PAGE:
Opinion Texas’s new lawsuit against Biden shows our dark post-Roe future

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HR King
May 29, 2001
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By Paul Waldman
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Greg Sargent

July 14, 2022 at 5:51 p.m. EDT
A wave of new abortion bans is taking effect in Republican-run states, but many of them contain an exception: An abortion can be performed if it’s necessary to save the life of the mother. In practice, however, that’s a far fuzzier line than it might appear.
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The Biden administration wants to make sure that the exception is meaningful, and Republican states look like they’ll try to make sure it isn’t. Which means one key upcoming area of intense fighting over abortion will concern what happens in hospital emergency rooms and operating rooms.
Texas Attorney General Ken Paxton (R), a strong contender for the wingnuttiest AG in all the land, has filed a lawsuit against the Biden administration’s latest effort to establish that this exception is indeed meaningful. The lawsuit claims that the effort attempts “to use federal law to transform every emergency room in the country into a walk-in abortion clinic.”
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Paxton’s lawsuit is weak, to say the least. But it provides another indication where this is all headed.
The background: After the Supreme Court overturned Roe v. Wade, the Department of Health and Human Services issued guidance to state officials and hospitals reminding them of requirements mandated by the Emergency Medical Treatment and Labor Act (EMTALA).
That’s a federal law requiring medical facilities to either give “stabilizing treatment” to someone who arrives with a medical emergency, or transfer them to another hospital. Under the law, if you show up to a hospital with a gunshot wound, the hospital must treat you even if, say, you don’t have insurance.
In this case, the administration was letting everyone know that if a patient “is experiencing an emergency medical condition as defined by EMTALA, and that abortion is the stabilizing treatment necessary to resolve that condition, the physician must provide that treatment." This applies no matter what a state’s law says about abortion.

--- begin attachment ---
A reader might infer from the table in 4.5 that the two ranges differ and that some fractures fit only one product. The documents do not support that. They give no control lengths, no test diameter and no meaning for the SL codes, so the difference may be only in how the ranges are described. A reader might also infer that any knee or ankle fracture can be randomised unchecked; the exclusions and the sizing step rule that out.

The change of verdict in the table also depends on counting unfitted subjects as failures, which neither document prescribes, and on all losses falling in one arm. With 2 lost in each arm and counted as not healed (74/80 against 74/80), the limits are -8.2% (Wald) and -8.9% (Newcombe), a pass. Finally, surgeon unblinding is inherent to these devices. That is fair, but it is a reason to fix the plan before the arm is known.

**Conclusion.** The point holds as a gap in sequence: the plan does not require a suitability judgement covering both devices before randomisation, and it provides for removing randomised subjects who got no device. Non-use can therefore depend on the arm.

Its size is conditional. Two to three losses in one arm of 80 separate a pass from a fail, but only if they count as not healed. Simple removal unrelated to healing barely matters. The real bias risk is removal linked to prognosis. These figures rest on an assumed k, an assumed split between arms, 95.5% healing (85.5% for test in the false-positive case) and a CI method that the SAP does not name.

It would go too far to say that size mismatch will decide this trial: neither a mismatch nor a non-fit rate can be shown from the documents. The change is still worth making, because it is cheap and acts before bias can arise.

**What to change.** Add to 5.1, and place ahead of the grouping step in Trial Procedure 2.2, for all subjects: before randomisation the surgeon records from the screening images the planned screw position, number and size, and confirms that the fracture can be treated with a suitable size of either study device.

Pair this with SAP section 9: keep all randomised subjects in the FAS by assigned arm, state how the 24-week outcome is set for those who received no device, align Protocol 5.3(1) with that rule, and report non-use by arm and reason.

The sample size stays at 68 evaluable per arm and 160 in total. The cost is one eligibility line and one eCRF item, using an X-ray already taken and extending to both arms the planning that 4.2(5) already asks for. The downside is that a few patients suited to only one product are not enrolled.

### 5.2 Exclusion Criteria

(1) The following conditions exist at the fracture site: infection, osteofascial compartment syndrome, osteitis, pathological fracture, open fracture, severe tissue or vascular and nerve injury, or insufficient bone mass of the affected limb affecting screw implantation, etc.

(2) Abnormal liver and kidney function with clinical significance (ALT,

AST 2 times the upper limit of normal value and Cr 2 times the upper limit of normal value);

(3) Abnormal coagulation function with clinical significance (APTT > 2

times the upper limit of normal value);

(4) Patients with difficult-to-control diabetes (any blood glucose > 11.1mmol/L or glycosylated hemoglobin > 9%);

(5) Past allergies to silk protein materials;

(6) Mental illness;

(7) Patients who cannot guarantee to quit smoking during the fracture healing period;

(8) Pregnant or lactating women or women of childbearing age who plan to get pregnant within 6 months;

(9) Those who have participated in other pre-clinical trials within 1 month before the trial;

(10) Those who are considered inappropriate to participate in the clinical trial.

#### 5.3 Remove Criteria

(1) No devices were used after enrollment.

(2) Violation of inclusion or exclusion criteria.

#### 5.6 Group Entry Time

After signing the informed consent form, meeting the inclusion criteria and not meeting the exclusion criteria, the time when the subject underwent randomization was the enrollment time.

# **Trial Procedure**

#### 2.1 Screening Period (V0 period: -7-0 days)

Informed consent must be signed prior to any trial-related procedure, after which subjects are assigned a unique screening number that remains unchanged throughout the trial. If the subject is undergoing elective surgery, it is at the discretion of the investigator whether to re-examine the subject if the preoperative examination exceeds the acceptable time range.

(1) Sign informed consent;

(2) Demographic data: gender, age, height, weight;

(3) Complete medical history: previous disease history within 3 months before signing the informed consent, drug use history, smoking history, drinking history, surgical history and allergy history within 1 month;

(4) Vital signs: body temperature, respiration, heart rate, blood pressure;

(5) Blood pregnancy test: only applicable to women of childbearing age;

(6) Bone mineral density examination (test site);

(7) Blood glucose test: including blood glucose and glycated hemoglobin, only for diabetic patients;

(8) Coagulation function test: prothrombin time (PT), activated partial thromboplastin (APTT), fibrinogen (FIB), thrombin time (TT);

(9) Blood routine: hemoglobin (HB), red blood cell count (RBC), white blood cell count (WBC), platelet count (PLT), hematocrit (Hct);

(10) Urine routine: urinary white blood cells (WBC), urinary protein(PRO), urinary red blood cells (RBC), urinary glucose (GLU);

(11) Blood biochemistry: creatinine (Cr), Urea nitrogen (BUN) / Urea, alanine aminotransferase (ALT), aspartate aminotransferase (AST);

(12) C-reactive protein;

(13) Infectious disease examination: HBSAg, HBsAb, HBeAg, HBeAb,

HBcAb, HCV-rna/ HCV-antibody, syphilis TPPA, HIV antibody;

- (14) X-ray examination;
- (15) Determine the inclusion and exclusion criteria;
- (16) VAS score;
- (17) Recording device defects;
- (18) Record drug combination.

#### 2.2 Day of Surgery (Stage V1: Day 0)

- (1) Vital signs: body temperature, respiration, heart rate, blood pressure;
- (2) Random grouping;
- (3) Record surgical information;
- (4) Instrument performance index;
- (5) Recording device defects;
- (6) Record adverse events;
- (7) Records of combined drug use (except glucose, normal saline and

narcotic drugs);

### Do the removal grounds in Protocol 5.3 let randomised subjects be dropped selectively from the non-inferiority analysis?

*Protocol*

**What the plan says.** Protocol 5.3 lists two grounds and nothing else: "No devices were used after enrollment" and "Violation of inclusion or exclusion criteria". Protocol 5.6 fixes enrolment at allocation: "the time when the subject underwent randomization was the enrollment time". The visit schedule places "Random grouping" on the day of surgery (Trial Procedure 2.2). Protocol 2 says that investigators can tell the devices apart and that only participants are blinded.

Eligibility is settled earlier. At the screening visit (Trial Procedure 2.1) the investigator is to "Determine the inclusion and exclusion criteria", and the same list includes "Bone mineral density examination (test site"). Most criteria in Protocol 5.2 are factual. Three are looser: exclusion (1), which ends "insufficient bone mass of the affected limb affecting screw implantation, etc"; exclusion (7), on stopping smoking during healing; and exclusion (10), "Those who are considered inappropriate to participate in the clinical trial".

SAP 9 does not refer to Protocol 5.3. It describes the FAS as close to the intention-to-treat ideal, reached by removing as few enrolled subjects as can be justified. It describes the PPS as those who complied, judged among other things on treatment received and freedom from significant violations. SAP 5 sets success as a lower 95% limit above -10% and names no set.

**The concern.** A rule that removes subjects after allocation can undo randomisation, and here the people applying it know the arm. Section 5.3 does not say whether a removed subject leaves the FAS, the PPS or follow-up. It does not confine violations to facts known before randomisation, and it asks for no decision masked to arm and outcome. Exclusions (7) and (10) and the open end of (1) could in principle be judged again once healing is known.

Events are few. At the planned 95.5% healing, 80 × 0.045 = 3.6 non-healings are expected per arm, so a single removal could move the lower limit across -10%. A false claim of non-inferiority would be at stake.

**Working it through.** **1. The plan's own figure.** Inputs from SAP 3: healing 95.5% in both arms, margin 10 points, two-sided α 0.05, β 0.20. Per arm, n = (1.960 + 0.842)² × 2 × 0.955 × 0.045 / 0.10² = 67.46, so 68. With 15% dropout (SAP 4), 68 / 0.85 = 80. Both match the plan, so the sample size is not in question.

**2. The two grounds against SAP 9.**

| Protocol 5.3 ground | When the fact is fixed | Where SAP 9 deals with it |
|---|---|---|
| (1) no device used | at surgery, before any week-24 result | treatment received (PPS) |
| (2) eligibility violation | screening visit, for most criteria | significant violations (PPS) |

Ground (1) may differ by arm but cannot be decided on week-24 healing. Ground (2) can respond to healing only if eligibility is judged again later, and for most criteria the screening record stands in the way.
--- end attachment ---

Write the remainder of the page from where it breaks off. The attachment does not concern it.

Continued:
Paxton’s lawsuit claims that because EMTALA does not specifically mandate particular medical procedures that must be performed, the federal government therefore can’t require that an abortion be performed. But the law does require hospitals to do what is necessary to preserve patients’ lives — and in cases where that means an abortion, then doctors ought to be able to say they’d followed federal law.
Jenny Ma, a senior staff attorney at the Center for Reproductive Rights, notes that this is exactly what Texas is trying to prevent. “This lawsuit is just another example of how radical the anti-abortion movement really is,” Ma told us.
For good measure, Paxton throws in that “EMTALA contemplates that an emergency medical condition is one that threatens the life of the unborn child." How he decided that the law “contemplates” this, he does not say.
Nevertheless, it shows how the radical idea of “personhood” for a fetus — which says that from the moment of fertilization its rights are equal to that of a human being, rights that can potentially overcome those of the woman carrying it — will be finding its way into state laws.
All this points to dark turns that our post-Roe future will likely take. At issue will be whether health-care providers in states banning abortion will have flexibility to make hard decisions in life-threatening situations for women, or whether they’ll feel constrained by fear of prosecution.
As legal experts note, “trigger bans” on abortion that took hold in some states after Roe’s demise are vaguely worded. This makes it hard to know whether an exception to a ban — to protect a patient from death or serious injury — might actually apply in any given situation.
That threatens to render providers more reluctant to make crucial decisions in such situations. And the perils of this vague wording may also be germane in the case of future state laws that ban or severely restrict abortion, yet include such exceptions.
One danger is that providers might fear prosecution so much that they’d be reluctant to act in urgent situations. Another is that providers might not want to practice in such places, which could have other terrible consequences.
The Texas lawsuit is another sign of where things are headed. The federal government issued guidance designed to make it clear that under federal law, providers do have flexibility to act to protect women in urgent situations.
And Texas is effectively responding: No, you don’t.
“In Texas now, doctors have to worry that they will face homicide charges or be labeled as ‘murderers’ for acting to save a pregnant person’s health or life in severe emergencies,” Elizabeth Sepper, a law professor at the University of Texas at Austin, told us. “Across the country, doctors who have largely been shielded from abortion politics are going to find that the criminal law is hanging over their shoulder.”
This area — how to define these exceptions, and whether to give providers flexibility to act to save patients’ lives — will likely become a major area of moral contestation. It may also constitute a legal vulnerability for these laws, as drafters find it’s hard to define exceptions in ways that enable providers to act without fearing prosecution.
Of course, to some drafters, this sort of vagueness may be a feature of these laws — as it could ensure that providers do fear acting in exactly that way — and not a bug.

 

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